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Pamela Anderson shakes up Vivienne Westwood show
PARIS (Reuters) - Actress Pamela Anderson wiggled down the catwalk to a whooping audience on Friday and Vivienne Westwood told fashionistas to fight economic crisis by wearing a back-to-front shirt.
Huge safety blankets folded into coats and out-of-control pink tulle added Westwood's trademark rebellious touch to the show, culminating in Anderson twirling down the catwalk first in a tutu and then in a skin-tight T-shirt.
Backstage after the show on the elegant Place Vendome a few steps away from the French justice ministry, orange-haired Westwood shared a few tips for dispelling the economic gloom as the Paris womenswear shows got into full swing.
"Buy less, choose well, mix it all. Wear your shirt back to front, that way you get two ways of wearing your shirt," British designer Westwood told reporters.
Apart from the tulle extravaganza, she included a range of dresses and jackets that could easily be worn to the office, continuing the trend toward wearable, sellable pieces seen in New York and Milan.
Asymmetric wrap dresses and tunics in sea green and greyish blue, a black pinstripe dress and draped tops were meant to give shoppers the option to buy one special piece and combine it with whatever they had in their wardrobe.
"I still sell a lot of stuff, it doesn't seem to affect me," Westwood said about the downturn that has hit retailers from highstreet labels to luxury brands.
She then said she wanted to "hijack" her fashion show to talk about climate change, describing it a much greater threat than economic meltdown.
"We're in a terrible state. We need to save the human race," she added with a sigh.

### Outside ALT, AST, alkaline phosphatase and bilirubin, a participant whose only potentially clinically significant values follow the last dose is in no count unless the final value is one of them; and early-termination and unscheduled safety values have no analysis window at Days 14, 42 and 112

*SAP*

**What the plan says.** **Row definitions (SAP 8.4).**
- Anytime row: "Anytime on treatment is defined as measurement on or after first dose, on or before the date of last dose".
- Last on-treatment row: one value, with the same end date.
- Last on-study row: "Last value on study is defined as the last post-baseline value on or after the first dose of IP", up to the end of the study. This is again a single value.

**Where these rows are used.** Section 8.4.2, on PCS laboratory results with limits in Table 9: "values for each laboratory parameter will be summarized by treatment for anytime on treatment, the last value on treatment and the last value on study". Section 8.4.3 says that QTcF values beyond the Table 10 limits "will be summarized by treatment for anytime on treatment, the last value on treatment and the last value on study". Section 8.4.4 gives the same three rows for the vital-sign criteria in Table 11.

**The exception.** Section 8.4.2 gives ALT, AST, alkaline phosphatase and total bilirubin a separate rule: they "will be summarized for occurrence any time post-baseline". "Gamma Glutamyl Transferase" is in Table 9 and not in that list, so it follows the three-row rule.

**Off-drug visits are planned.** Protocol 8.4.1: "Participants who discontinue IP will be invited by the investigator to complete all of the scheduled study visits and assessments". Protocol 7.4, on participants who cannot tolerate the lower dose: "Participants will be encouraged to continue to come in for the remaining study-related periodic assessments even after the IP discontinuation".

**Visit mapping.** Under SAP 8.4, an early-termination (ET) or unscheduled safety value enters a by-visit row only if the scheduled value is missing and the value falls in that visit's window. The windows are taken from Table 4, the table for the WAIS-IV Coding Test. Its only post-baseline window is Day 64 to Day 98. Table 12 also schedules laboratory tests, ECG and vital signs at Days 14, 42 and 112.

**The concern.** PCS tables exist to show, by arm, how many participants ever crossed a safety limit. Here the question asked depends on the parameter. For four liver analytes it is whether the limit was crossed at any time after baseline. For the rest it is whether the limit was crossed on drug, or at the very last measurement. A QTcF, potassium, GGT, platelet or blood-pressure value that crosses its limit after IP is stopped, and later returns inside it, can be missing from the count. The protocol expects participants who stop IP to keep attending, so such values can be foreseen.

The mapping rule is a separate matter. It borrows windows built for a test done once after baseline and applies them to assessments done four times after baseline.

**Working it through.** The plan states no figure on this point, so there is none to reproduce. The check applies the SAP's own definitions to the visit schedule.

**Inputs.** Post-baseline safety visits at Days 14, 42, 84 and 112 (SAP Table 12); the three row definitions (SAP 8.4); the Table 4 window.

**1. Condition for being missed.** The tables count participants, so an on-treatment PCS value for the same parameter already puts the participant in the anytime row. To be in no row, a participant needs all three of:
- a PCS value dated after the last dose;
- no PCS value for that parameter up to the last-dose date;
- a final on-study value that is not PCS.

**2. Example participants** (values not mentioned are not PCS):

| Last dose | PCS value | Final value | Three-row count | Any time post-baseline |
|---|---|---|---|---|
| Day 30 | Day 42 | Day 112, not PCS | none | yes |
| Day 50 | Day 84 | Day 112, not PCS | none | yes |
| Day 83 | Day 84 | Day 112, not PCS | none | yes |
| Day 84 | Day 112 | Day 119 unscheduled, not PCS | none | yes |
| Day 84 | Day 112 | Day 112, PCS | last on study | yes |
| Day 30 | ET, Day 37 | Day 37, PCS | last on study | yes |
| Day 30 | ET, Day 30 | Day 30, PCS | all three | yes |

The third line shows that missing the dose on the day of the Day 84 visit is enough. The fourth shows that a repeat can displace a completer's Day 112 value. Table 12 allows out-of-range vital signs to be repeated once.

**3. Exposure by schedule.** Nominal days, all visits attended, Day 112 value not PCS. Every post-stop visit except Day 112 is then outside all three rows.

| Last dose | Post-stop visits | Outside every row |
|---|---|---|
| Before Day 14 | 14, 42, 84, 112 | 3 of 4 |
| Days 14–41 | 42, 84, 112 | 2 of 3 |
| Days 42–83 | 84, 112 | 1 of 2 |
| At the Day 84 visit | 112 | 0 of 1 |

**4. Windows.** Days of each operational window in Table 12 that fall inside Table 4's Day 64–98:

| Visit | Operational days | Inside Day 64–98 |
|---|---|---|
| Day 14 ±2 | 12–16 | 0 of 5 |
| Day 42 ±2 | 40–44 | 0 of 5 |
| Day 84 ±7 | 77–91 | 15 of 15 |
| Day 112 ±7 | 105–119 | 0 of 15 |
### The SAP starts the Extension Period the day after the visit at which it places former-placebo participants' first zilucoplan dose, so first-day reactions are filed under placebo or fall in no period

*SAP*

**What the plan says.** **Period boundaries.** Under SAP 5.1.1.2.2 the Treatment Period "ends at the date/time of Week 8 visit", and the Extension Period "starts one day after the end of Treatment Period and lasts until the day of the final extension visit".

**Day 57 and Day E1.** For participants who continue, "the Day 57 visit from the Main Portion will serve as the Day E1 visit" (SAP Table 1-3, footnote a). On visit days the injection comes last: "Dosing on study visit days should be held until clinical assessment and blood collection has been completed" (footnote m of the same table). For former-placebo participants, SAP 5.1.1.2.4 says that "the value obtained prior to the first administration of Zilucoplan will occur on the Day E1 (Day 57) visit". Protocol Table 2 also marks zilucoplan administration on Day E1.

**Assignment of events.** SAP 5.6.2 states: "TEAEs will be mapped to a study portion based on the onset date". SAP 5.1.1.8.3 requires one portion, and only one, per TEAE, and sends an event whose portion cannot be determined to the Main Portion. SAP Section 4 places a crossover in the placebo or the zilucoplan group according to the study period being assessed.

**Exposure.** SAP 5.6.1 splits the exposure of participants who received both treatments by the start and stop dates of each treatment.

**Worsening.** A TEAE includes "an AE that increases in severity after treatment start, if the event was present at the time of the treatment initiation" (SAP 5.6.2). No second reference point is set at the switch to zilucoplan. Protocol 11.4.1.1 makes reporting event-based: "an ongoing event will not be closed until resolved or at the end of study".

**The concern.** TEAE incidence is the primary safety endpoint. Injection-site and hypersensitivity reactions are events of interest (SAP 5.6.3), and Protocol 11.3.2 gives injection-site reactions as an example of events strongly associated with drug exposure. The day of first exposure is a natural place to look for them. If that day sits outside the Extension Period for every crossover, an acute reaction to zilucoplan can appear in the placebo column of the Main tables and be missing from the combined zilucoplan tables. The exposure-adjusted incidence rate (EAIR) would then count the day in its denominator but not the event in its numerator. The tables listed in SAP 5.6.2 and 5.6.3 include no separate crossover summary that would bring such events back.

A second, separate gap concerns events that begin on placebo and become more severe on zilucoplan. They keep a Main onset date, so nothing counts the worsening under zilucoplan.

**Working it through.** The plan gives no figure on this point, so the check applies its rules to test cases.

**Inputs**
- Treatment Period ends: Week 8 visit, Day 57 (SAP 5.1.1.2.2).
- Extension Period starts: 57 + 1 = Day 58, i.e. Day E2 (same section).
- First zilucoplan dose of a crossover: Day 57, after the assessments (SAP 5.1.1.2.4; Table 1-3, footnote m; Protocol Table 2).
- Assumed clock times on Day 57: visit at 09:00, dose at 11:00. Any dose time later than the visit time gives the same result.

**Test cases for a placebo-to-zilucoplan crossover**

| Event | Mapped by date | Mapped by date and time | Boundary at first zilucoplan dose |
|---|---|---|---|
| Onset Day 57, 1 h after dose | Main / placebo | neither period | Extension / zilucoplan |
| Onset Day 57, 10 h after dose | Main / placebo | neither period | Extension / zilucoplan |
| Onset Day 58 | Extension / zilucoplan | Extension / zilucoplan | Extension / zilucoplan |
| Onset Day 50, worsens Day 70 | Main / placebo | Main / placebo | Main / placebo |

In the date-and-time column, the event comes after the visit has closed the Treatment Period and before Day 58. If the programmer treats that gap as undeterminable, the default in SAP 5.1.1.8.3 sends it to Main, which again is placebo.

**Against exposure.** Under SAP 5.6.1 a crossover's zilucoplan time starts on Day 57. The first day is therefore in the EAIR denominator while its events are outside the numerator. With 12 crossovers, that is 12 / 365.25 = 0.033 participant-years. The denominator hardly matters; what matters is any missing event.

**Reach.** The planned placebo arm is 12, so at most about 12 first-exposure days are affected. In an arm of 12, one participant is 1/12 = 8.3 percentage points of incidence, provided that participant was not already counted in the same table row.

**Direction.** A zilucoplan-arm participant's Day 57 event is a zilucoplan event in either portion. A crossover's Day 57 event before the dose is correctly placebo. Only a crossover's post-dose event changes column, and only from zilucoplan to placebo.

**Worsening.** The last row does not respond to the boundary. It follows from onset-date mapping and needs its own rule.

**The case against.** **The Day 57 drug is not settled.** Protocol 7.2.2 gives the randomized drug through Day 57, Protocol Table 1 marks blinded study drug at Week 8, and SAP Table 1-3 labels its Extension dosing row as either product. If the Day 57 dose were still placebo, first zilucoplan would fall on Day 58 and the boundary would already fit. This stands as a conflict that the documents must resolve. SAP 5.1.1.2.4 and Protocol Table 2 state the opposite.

With her roots in punk rock, Westwood is known for injecting political messages into her shows. But even at Christian Dior, not normally known to display social concerns, the crisis was making an impact.
While Dior challenged the recession only a few weeks ago with a dazzling haute couture show full of Marie Antoinette ballgowns, the autumn/winter collection tried to strike a balance between dreamy creativity and sober clothes that sell.
After the show, Chief Executive Sydney Toledano said he was worried about the social consequences of the downturn.
"We are here, super cool," he told reporters, gesturing to the champagne-sipping fashion crowd around him, "But we see the unemployment and all that."
Designer John Galliano looked to the East for inspiration, with fur-trimmed Genghis Khan hats and coats with fur cuffs, floaty canary yellow and cherry red dresses with silver or turquoise embellishments, and heavy jewelry.
But like other designers this season, he added several more practical outfits. Puffball skirt suits, jackets with balloon sleeves and matching skirts came in a color that matched the wider mood: grey.
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